Power On/Off: The original thermostat had a mechanical On/Off switch to turn off the fridge. To eliminate additional 220V AC wiring to the control panel, the temperature set point pot is also used to switch off he fridge.

Indication LED: With only one LED, the different operating modes of the control unit is indicated by different LED flash rates.

1 Flash per second - 10 minute Power On Delay

2 Flashes per second - 60 minute Settling Delay

Continuous On - Fridge On

Continuous Off - Fridge turned off with set point pot, or no power.

Long flash every 2 seconds - Compressor running

Most of the temperature and timer settings can be changed by editing the settings in the Arduino sketch.

Step 2: Control Panel

Due to limited space available at the back of the control panel, the control unit could not be fitted to the control panel.

The temperature set point pot, indication LED and push button were mounted on the control panel, and will be connected to the control unit with five wires. All connections were covered with heat shrink to make it mechanically more robust.

Step 3: Mounting the Temperature Sensor

Unfortunately, the DS18B20 sensor did not fit in the original thermostat capillary tube hole. There was also no access to the inner aluminium box of the fridge. The inner fridge compartment is also mounted inside a outer sheet metal compartment, and filled up with expanding foam.

From the compressor side of the fridge, there was no access to drill any holes into the outer sheet metal compartment to fit the sensor.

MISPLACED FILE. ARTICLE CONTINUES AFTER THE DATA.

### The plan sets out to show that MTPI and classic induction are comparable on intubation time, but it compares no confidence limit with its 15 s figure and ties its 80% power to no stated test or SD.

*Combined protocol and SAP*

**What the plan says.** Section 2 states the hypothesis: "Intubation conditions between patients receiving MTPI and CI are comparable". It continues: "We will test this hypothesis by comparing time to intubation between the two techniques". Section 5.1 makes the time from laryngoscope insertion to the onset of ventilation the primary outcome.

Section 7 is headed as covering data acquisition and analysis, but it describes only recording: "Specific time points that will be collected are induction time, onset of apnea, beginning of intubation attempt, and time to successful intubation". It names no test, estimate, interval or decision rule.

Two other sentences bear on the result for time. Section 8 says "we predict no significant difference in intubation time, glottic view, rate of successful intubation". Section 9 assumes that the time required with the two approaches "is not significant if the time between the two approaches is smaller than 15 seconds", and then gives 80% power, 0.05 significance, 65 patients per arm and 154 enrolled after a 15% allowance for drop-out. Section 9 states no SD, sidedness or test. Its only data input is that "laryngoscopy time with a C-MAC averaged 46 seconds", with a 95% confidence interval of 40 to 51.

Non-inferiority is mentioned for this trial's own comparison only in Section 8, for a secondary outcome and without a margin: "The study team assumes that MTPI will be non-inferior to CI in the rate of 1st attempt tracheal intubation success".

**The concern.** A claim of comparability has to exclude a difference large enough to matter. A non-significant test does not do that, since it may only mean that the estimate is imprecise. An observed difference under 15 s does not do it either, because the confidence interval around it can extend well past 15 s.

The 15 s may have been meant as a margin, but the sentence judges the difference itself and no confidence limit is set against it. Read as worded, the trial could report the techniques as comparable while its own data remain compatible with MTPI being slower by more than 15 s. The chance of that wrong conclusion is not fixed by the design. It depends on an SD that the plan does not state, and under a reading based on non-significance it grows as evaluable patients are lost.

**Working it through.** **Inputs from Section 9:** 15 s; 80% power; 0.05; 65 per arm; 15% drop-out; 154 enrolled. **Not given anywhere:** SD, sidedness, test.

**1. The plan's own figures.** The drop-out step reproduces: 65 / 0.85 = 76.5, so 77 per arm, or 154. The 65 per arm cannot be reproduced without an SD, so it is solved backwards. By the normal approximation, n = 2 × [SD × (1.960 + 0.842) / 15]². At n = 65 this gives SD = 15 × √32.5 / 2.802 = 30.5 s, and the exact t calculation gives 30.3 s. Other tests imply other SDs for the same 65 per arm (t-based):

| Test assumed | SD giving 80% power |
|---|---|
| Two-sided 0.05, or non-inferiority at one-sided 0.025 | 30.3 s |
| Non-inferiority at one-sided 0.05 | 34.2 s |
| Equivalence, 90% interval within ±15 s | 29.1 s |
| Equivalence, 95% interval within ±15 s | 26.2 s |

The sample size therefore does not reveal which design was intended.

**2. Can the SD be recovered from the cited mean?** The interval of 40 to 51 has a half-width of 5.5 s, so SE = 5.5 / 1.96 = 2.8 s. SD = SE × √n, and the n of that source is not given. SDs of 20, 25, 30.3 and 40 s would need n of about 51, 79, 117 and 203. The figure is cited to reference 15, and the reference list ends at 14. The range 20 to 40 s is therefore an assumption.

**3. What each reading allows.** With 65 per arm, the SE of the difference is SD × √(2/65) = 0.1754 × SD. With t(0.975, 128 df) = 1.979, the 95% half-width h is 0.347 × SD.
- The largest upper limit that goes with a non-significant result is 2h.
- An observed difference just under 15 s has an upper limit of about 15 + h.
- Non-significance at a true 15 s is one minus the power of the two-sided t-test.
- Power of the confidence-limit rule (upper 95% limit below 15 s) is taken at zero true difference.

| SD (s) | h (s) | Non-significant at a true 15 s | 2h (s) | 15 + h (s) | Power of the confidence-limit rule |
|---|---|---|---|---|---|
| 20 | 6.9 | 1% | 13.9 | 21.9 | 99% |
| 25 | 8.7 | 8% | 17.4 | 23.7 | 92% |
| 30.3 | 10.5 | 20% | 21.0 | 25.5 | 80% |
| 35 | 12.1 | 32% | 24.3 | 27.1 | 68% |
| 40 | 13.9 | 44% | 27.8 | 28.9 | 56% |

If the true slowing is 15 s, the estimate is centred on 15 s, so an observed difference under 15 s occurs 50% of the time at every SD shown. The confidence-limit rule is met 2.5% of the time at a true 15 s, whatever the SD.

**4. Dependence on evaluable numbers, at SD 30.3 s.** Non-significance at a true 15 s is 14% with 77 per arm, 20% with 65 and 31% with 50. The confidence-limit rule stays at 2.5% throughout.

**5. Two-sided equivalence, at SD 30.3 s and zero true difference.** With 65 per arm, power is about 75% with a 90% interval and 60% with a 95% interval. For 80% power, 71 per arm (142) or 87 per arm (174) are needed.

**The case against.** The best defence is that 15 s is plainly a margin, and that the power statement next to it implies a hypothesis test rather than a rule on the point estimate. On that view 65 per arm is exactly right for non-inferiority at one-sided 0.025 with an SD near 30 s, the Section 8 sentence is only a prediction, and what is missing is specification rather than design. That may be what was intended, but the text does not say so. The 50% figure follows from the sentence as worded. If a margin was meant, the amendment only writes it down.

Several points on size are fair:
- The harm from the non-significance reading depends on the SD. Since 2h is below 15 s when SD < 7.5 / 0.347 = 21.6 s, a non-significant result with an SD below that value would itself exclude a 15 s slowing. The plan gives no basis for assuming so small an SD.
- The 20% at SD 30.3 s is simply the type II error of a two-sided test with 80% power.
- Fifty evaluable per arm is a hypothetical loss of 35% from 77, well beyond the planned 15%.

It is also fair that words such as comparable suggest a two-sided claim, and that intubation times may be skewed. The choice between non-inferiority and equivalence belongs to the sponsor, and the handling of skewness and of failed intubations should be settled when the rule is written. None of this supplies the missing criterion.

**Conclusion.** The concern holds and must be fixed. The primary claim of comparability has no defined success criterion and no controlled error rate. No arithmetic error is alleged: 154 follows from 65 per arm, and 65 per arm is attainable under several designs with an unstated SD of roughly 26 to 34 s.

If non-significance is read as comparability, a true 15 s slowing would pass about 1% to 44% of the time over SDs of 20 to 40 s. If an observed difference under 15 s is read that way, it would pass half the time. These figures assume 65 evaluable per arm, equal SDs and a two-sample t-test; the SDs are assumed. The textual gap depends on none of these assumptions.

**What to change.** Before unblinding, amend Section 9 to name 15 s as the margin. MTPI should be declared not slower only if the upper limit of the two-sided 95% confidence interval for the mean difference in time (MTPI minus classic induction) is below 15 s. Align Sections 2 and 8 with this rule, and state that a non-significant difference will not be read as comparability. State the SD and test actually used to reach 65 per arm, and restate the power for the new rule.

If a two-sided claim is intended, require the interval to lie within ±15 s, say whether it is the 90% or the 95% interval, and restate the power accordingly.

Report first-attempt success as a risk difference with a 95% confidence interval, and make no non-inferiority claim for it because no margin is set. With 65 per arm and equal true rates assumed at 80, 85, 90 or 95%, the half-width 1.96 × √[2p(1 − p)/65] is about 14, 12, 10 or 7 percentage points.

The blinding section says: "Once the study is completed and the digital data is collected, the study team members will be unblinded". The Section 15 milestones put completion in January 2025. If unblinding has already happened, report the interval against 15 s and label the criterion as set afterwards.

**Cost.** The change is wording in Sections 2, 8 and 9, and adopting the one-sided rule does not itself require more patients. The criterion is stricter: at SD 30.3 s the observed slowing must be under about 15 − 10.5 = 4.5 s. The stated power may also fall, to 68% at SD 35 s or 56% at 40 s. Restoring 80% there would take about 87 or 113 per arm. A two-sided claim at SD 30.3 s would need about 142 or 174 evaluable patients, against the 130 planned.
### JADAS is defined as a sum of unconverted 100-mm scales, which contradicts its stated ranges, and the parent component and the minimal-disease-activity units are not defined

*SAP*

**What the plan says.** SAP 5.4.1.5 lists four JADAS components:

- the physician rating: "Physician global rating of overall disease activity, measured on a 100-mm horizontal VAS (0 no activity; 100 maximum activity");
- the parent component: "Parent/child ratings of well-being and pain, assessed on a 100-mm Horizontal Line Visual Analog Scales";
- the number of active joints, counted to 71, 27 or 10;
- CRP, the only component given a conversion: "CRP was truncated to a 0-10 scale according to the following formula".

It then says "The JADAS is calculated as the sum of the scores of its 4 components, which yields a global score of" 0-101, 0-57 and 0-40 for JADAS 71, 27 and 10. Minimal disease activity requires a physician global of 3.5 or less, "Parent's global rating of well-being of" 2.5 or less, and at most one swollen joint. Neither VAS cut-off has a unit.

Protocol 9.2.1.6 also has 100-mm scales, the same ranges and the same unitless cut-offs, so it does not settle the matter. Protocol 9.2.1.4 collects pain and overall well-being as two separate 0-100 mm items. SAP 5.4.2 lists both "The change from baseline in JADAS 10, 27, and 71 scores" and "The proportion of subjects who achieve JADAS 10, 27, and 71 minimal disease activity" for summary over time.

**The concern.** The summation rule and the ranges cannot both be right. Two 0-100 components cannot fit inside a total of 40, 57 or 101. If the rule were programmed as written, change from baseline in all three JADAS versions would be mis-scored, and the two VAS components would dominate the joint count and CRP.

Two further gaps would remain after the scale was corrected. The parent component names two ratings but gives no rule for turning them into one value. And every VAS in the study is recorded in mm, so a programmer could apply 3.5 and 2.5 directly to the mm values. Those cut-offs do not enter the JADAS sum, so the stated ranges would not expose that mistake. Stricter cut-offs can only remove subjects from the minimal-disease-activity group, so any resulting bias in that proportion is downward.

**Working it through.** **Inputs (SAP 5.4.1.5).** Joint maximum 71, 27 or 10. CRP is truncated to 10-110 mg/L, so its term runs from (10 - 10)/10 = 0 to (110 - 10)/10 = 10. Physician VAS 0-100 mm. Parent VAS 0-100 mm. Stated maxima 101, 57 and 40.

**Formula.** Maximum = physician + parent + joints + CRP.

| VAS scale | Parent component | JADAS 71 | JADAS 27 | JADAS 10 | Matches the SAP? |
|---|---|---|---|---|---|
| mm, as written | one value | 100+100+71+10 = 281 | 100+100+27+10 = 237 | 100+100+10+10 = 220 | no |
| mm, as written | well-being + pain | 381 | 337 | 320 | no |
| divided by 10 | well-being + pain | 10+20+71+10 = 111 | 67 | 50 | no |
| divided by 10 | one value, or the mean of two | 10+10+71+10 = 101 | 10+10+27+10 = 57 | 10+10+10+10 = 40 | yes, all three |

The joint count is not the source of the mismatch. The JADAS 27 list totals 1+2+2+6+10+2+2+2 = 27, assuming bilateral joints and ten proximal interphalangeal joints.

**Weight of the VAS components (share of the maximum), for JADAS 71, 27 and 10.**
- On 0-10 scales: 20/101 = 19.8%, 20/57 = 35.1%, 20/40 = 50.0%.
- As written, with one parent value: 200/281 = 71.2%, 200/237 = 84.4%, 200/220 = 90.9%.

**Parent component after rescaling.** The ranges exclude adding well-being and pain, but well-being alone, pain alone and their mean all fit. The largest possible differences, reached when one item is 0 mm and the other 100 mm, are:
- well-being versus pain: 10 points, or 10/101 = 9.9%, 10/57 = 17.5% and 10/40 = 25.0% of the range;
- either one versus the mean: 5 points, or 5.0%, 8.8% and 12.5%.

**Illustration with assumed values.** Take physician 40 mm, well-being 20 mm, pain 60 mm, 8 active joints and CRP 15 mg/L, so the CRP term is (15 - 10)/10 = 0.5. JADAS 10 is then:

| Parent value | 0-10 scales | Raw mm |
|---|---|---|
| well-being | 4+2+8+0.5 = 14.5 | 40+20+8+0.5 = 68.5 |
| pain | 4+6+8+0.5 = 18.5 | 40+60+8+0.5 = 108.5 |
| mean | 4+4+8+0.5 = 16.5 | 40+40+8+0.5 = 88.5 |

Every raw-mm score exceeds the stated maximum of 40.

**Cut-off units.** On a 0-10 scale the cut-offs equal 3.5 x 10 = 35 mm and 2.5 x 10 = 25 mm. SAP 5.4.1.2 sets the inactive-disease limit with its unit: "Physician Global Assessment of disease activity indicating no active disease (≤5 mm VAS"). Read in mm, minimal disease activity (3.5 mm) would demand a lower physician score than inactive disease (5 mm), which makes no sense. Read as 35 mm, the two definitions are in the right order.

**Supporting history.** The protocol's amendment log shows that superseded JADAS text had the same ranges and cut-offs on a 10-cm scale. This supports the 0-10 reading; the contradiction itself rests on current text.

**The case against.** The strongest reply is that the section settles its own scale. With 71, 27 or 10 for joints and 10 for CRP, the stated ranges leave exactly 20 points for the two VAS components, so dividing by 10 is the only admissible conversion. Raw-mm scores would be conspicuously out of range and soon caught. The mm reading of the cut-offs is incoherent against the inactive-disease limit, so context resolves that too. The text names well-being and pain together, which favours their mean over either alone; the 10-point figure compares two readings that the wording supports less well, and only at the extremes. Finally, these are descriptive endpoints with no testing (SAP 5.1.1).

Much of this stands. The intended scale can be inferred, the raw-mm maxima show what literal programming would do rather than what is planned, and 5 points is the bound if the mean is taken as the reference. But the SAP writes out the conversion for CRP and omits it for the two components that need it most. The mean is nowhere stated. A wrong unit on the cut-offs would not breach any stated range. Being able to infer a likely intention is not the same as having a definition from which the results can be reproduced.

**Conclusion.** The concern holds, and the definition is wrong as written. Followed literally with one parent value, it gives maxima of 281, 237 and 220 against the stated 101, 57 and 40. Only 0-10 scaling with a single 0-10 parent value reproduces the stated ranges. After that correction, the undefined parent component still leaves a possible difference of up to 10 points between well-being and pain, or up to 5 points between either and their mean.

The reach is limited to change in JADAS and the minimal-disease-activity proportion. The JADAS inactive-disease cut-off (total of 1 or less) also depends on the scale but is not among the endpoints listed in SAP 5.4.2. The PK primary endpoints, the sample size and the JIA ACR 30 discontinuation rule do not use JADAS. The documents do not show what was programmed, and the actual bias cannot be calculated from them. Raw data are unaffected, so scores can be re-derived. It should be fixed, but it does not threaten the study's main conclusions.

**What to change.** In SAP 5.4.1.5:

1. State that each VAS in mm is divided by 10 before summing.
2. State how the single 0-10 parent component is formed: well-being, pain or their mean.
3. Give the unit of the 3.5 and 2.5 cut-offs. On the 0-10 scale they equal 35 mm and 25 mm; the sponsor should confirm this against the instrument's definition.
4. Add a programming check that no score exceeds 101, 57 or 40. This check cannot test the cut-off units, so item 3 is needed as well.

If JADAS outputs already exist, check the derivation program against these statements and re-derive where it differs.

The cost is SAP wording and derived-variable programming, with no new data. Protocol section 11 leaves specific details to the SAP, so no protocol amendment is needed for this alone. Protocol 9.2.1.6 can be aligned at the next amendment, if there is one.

I decided to mount the sensor inside the fridge compartment, on one of two steel bars. Removing the bottom bar, I was able to gain access to the expanded foam via it's mounting hole. With a pin, I determined that there ware no coolant pipes between the inner and outer compartments. I drilled a small pilot hole from the inside of the fridge, right through to the outside of the fridge.

The outside hole was enlarge up to 10mm, and the foam removed. This way, I was able to see that it will be safe to drill a new 4mm hole for the sensor.

Using a piece of wire, I was able to pull the sensor cable from the inside of the fridge, through the expanding foam, to a hole at the bottom of the fridge. This was by far the most difficult part of the modification.

The sensor was then mounted to the small steel bar using some heat shrink sleeve.

The outside hole was covered up with a sticker to hide the 10mm hole.

Step 4: PC Board Design

The PC Board was designed using the freeware version of Eagle. Most components are mounted onto the PC Board, and the electrical connections to the existing fridge wiring is done using screw terminal blocks.

Connections to the temperature sensor and control panel is done via 8 header pins.

Assemble the PC Board by first adding the resistors and diodes. Then continue with larger components.

Finally, mount the PC Board inside a suitable enclosure, and make sure all wiring are secured.

Plug in the temperature sensor and control panel wiring into the 8-pin header.

With the unit unplugged, connect the original thermostat wiring to the new control unit.

I was able ti find some space on the side of the unit to mount the control unit.

! ! ! IMPORTANT NOTE ! ! !

MAINS VOLTAGE PRESENT ON THE PC BOARD !!!!

AFTER ASSEMBLY OF THE PC BOARD, CLEAN OF ALL REMAINING FLUX, AND APPLY 2 - 3 COATS OF CLEAR LACQUER TO THE SOLDER SIDE OF THE PC BOARD.

Step 5: Calibration

To calibrate the set-point pot, upload the Calibrate sketch to the AtTiny85.

The default settings in my sketch is for control between +10 and -10 degrees C.

The LED will now come on only at the following set-points:

+10, +5, 0, -5, -10 degrees C

I used thin pinstripe stickers to make the relevant marks on the dial.

You will notice that there is a large dead band between the pot when turned fully anti clockwise, and the point where the +10 degrees C LED comes on. This is to ensure that when the pot is turned fully anti clockwise, the unit is switched off.

After calibration, you have to upload the Final sketch to the AtTiny85.

Step 6: Final Testing

After assembly, I used a Arduino temperature logger to verify the correct operation of the controller. As can be seen on the graph, the temperature was controlled within 1 degree of the set-point.